As unemployment rates rise, skills deteriorate and workers become disaffected. Economic inequality pales as a social problem compared with one where 5% of the workforce has been out of work for more than a year without any chance of getting a job. The French riots were in places where unemployment is about 25% and lack of opportunity is the norm.
Raising taxes is the other supposed cure for economic inequality. But these days workers and businesses are all mobile. France has seen its entrepreneurs leave for Switzerland and Belgium to escape the wealth tax, and businesses can just set up shop in low-tax Ireland or cheap India.
In contrast, the way to economic progress is better education to improve the supply of workers, and more flexible labour markets to improve the demand for workers. Increased skills are instrumental in moving upwards.
More jobs than ever require some advanced levels of skill, especially computer skills. As the nature of work changes, workers need continually to improve their skills to be able to qualify for the next promotion or to move to a competing firm.
Workers with more education tend to have lower unemployment rates. Rather than aiming for economic equality, politicians could concentrate on school choice, to raise the quality of schools. In that way, all families would have the same choices as those who live in the better parts of town. Choice in education would have the same effects as choice in restaurants — the bad ones would eventually go under.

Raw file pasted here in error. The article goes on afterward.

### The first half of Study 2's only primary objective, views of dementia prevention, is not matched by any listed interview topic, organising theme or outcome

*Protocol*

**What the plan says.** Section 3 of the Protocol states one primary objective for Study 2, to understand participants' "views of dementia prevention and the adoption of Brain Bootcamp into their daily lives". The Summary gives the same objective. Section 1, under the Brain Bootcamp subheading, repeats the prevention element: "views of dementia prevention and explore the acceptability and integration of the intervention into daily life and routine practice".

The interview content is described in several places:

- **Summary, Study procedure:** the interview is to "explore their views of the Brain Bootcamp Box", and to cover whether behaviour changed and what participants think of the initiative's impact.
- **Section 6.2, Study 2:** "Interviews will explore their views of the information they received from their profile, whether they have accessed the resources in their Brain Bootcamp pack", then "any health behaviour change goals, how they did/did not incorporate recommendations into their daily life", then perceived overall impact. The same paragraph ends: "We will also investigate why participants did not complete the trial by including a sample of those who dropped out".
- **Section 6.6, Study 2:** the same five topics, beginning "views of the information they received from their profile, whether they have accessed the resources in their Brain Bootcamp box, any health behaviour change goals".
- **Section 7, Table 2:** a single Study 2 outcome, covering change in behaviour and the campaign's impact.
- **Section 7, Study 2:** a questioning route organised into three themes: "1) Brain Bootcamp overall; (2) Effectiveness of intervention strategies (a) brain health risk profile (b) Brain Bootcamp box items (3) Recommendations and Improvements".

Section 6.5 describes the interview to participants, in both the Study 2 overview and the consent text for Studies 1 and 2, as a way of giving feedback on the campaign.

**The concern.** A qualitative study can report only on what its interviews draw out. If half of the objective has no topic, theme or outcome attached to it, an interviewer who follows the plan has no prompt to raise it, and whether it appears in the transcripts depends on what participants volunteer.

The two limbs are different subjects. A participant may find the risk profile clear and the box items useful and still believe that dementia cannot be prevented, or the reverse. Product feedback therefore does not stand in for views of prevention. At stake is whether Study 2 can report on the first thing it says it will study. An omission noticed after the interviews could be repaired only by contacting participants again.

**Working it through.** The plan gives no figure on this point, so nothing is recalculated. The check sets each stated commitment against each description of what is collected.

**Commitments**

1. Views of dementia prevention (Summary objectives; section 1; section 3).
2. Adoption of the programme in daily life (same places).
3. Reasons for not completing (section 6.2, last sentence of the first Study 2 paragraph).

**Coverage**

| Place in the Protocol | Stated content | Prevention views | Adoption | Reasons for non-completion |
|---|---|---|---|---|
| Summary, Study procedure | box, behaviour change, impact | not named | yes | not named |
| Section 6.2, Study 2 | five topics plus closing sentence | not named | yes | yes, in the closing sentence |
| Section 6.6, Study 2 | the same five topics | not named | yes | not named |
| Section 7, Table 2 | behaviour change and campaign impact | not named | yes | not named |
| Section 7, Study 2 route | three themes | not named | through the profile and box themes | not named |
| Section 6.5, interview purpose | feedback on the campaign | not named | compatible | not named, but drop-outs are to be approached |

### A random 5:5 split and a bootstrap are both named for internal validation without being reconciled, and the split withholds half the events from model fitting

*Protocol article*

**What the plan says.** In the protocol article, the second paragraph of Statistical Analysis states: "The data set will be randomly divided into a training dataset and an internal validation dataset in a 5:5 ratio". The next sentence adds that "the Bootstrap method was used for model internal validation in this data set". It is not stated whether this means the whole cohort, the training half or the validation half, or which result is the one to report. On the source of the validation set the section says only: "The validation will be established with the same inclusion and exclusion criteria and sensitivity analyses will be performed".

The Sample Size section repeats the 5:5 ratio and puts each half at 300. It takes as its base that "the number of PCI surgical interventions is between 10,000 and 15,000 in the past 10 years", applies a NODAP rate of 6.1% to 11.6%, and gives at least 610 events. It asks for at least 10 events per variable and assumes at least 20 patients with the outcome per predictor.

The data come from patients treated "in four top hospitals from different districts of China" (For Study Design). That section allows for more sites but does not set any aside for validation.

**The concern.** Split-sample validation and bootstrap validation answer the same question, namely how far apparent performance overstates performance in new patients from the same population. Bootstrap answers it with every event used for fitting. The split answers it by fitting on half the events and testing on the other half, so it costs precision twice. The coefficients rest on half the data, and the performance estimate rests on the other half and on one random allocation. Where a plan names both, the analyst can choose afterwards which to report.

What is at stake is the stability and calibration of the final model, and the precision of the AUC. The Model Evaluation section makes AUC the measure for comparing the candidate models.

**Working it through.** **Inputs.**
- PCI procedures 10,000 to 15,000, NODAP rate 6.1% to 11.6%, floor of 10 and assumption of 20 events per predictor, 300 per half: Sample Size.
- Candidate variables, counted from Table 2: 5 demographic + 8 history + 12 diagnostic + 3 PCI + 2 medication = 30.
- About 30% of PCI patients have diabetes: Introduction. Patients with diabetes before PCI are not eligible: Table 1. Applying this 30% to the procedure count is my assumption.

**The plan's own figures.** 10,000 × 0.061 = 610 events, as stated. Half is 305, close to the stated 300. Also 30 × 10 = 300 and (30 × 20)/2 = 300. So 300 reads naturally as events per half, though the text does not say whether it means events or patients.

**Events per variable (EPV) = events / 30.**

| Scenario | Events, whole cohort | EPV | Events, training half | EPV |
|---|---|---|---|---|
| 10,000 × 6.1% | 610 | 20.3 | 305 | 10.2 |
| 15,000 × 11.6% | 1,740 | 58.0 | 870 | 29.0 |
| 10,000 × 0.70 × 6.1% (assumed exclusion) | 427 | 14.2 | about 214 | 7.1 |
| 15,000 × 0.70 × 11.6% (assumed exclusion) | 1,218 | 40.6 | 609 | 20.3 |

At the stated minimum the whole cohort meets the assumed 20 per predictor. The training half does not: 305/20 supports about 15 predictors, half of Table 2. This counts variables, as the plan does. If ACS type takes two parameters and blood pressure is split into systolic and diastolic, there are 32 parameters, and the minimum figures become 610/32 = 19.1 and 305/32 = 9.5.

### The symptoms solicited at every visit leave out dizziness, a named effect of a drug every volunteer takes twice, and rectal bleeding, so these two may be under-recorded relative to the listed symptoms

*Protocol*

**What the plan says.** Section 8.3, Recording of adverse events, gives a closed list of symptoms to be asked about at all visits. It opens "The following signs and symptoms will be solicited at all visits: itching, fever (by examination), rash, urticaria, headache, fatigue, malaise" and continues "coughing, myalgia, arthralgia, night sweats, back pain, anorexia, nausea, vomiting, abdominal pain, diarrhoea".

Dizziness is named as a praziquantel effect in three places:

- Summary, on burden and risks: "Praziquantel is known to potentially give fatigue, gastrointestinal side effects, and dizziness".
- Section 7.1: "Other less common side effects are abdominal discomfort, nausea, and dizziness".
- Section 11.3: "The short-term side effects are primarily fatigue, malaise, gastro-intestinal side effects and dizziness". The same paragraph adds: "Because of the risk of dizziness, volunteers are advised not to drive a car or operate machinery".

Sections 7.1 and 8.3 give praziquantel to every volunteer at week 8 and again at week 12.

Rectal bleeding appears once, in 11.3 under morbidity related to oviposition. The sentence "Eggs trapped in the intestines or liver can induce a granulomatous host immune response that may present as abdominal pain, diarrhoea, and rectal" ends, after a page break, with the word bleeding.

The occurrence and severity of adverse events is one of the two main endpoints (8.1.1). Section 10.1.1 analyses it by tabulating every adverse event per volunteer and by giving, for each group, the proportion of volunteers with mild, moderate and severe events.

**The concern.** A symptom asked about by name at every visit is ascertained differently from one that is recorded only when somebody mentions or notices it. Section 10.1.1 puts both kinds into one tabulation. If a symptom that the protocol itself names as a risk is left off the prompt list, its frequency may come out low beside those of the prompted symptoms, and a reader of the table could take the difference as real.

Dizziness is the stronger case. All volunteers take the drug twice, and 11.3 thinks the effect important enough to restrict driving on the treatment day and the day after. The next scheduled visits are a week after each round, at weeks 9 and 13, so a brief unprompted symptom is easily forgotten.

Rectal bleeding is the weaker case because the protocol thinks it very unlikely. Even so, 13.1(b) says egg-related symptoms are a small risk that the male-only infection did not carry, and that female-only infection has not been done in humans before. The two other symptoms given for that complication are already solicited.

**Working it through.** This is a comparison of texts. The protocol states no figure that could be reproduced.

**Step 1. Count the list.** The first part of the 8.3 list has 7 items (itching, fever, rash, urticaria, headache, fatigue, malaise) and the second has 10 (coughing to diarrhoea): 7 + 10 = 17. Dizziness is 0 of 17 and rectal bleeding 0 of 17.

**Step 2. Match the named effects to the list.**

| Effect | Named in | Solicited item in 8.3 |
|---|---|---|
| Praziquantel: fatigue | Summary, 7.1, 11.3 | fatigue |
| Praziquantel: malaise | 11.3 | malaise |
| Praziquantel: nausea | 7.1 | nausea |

How can employers be persuaded to hire more workers? Firms are more likely to hire when they have low levels of required benefits and are permitted to sack workers with no consequences. That is why the French riots are so counter-productive. Britain has managed to avoid some of the rules that Brussels has imposed on the rest of the European Union, such as limits on working hours, but the noose is closing fast.
Much income mobility is due simply to getting older. School leavers and university graduates take their first jobs and work their way up. It is unusual to meet a recent graduate with house, pension plan and car, but many 40-year-olds have all three. Once retired, 25 years later, that 40-year-old could have accumulated an additional car, substantial pension savings and a country cottage.
Economic inequality is a fact of life for successful economies such as Britain’s. As workers leave the lower rungs of the career ladder, others will surely take their place. Attempting to get rid of inequality by increasing minimum wages and benefits or raising taxes would only send Britain down the path of its stagnant European competitors. Rather than riot, French students should take note.
Diana Furchtgott-Roth, former chief economist of the U.S. Department of Labor, was a Senior Fellow at Hudson Institute from 2005 to 2011.